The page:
As you grow as a company, your HR grows with you. And at some point, you reach the stage where the administrative processes are all working nicely – so the basic HR needs of your employees are all covered.
And it’s at this point that you should start thinking about organised and structured performance management. This will help you keep tabs on employee productivity and output, which is vital in a fast-growing company where lots of new people are joining.
But for your performance management to be successful you need to move away from the dreaded ‘annual review’ style that is still so prevalent. Some of the world’s most innovative companies are realising that performance management should go beyond the occasional review and evolve into a regular, two-way process that serves to engage employees and connect them with your company goals. This is particularly important when you’re experiencing rapid growth, as you need everyone to be on board and performing as well as they possibly can.
Here are some of the steps you should take to implement a performance review programme that both protects and enhances your company’s growth:
Invest in your employees’ happiness
Making your employees happy may sound a little whimsical, but it makes sound business – as well as ethical – sense. A recent study at the University of Warwick found that happiness made people 12% more productive, whilst unhappy employees were 10% less productive.
So, make sure your performance management centres on the human aspects of your business. During feedback sessions, managers should ask employees if they are happy. And, if not – why not? Issues should be addressed when raised and proper efforts made to fix the problem.
For proof of the value of workplace happiness, look no further than Google. When the search giant invested more in employee support, staff satisfaction levels rose by 37%. And, given that the average Google employee now generates $1.2 million in revenue each year, it’s easy to see that happiness pays.
Give credit where credit is due
When employees do well, you should reward them. Not only is this fair and proper, but it will also boost and protect your business. Because when you reward someone for doing well, they tend to do even better. By contrast, lack of recognition is one of the main reasons for people leaving their posts. And when you lose an employee, all that experience and knowledge goes with them, leaving you to invest in training someone else.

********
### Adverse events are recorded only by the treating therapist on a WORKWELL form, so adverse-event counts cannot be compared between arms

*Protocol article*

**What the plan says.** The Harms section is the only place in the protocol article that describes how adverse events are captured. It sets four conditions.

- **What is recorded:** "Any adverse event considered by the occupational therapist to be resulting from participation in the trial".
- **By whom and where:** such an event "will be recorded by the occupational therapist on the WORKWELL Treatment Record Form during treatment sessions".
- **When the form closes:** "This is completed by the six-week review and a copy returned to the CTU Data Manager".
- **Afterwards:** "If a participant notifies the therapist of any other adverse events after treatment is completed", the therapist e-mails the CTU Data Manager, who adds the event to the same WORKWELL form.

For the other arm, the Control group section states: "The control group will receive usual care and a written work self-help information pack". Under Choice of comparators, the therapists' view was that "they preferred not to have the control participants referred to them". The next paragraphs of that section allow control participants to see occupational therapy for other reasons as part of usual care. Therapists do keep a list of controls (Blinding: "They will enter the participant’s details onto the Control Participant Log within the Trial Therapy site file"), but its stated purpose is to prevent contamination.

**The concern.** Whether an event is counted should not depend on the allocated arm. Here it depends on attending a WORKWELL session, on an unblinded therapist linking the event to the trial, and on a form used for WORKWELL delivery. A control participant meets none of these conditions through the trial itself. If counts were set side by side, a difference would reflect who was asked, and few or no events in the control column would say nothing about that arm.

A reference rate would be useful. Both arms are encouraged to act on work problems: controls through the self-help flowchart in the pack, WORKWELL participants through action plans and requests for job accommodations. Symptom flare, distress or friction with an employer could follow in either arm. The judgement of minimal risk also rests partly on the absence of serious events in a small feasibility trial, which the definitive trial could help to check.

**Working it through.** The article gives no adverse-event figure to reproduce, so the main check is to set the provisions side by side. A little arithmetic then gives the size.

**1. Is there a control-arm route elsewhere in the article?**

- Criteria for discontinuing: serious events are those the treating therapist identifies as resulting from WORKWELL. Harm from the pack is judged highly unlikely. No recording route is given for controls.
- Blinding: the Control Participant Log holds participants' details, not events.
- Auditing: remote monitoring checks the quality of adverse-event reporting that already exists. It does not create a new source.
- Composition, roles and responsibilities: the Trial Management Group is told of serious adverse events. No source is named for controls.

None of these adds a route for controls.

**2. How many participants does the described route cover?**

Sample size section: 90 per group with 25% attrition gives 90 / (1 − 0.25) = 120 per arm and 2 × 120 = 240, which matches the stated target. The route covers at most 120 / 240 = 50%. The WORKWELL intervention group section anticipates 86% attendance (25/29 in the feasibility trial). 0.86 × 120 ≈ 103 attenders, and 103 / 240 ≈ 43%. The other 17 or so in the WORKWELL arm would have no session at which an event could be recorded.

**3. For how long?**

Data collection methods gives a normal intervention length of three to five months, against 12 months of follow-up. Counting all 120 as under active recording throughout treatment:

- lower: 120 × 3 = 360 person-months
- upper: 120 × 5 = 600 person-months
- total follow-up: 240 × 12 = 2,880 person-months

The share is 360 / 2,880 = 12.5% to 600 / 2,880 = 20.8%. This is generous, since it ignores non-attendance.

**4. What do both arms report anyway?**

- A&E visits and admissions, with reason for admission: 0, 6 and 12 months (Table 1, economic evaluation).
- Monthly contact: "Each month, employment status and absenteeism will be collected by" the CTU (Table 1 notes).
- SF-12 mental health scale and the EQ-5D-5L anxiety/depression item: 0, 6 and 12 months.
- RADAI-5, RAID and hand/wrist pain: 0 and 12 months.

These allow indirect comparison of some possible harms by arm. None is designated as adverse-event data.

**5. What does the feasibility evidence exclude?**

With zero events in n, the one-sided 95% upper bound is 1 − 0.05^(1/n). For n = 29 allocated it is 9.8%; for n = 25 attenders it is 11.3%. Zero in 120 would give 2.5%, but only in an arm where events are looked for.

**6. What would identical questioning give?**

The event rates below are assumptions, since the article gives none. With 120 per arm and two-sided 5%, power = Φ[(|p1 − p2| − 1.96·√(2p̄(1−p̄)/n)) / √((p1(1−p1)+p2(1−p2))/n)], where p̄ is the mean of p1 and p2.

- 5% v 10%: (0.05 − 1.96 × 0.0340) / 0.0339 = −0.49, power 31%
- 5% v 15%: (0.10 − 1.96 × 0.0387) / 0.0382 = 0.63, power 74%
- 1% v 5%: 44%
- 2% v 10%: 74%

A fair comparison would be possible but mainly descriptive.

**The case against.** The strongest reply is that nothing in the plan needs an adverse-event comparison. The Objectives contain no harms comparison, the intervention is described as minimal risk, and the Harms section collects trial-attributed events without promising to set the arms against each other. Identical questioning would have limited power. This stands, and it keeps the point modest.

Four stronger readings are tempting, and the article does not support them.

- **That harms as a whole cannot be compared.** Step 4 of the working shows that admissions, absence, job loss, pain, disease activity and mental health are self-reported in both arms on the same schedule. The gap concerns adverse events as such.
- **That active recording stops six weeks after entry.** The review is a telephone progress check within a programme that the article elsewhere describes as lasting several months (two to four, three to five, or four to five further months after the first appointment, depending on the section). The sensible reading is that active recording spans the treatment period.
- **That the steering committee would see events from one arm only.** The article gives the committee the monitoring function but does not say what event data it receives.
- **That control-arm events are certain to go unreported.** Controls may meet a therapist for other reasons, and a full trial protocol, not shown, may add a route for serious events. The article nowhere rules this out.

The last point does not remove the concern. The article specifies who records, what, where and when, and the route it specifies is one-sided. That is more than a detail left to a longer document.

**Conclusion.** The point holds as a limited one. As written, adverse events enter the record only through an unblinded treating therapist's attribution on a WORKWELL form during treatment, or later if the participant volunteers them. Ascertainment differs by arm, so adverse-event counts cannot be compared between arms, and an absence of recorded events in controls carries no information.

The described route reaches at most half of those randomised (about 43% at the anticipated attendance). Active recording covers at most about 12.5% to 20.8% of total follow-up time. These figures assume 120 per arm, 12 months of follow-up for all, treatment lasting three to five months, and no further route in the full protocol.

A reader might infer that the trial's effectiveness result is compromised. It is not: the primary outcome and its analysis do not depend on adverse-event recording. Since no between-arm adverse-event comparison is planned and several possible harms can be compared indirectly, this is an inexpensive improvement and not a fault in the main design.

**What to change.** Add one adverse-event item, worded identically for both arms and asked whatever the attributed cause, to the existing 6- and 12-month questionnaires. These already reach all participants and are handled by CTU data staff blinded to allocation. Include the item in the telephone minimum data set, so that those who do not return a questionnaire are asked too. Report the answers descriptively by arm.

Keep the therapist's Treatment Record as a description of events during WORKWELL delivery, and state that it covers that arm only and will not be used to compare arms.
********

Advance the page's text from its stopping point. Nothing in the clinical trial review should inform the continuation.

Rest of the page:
But rewards don’t have to be about money. Financial compensation is obviously important, but people also want to feel valued – so prizes, awards and a simple ‘well done’, can be used to make your employees feel valued and respected.
Do it little and often
Cargill – a US-based food producer and distributor – recently looked at new ways to motivate its 155,000 employees. This resulted in moving away from annual performance reviews and introducing short, daily bursts of encouragement and feedback from managers instead. This system is designed to be forward-looking and concentrates on what can be achieved – rather than dwelling on the past. Cargill has reported measurable improvements as a result.
Similarly, tech company Adobe recently introduced a system of regular check-ins and feedback and has since reported a cut in voluntary employee turnover by 30%.
Tell people what you want to see
For performance management to work properly, your employees must understand what is expected of them, so you must set goals. This provides a defined target to reach and makes it easier for managers to monitor and assess progress.
Goals should be relevant to each person’s role and abilities. And the more clear and specific you make them, the better. A goal of increasing sales, for example, is very vague – a 1% increase would hit this target, but would hardly be a victory. Setting a more specific goal – such as making an extra sales call each day – is more motivational.
Finally, each goal must be realistic, as unachievable targets will demoralise your employees. Research shows that employees are most highly motivated when there is a 50% chance of achieving a goal.
Learn from others
Lastly, to develop performance management that really works for your company and helps drive your growth – you need to learn from others. Do your research and read up on growing companies that are achieving new and exciting results with their performance management techniques and methods.
Cast your net wide to tap into best practice from across the world. And don’t just concentrate on your own sector (although that’s a good place to start). Look everywhere and learn from the best until you find a performance management system that suits your company, your managers and your employees.